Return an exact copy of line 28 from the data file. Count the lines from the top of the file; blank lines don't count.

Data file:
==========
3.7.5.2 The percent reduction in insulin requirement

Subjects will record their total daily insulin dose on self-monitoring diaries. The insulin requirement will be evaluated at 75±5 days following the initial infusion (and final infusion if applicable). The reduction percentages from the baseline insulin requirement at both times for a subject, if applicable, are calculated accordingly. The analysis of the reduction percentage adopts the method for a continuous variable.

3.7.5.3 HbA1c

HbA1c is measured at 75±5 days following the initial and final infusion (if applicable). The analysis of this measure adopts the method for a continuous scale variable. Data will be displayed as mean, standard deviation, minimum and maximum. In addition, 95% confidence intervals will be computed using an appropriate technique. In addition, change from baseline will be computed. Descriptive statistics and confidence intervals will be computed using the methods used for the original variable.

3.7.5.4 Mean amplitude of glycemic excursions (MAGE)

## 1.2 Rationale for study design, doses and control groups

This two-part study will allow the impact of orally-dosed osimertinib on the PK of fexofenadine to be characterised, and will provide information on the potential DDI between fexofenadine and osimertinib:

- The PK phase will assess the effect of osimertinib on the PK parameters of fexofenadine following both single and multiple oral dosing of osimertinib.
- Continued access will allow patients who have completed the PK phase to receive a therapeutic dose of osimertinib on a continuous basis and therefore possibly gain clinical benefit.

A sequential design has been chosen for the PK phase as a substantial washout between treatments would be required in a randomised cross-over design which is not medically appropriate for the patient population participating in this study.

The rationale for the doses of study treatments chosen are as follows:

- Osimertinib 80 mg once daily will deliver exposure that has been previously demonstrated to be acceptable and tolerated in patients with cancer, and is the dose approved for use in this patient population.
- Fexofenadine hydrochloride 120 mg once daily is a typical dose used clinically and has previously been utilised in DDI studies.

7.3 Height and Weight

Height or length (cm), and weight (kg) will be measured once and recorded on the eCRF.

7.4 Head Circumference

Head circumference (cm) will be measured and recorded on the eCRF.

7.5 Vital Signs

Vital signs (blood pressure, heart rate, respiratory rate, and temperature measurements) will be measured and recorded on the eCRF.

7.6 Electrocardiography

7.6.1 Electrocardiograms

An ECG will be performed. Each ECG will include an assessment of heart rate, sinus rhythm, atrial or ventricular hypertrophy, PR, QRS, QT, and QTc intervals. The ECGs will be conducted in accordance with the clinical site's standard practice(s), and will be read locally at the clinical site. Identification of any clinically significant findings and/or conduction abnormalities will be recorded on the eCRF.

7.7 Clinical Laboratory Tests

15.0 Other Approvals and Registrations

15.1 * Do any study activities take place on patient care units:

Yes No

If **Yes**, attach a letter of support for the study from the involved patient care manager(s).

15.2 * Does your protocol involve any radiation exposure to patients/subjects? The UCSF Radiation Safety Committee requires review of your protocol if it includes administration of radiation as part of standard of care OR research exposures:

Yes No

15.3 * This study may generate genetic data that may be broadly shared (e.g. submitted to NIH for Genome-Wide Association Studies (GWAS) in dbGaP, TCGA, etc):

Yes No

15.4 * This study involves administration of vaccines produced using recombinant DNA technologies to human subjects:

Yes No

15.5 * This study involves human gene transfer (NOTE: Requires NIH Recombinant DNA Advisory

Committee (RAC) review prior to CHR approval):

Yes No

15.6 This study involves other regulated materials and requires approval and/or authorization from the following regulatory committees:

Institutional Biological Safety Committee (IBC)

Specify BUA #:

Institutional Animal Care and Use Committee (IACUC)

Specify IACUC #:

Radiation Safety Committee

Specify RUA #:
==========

15.2 * Does your protocol involve any radiation exposure to patients/subjects? The UCSF Radiation Safety Committee requires review of your protocol if it includes administration of radiation as part of standard of care OR research exposures: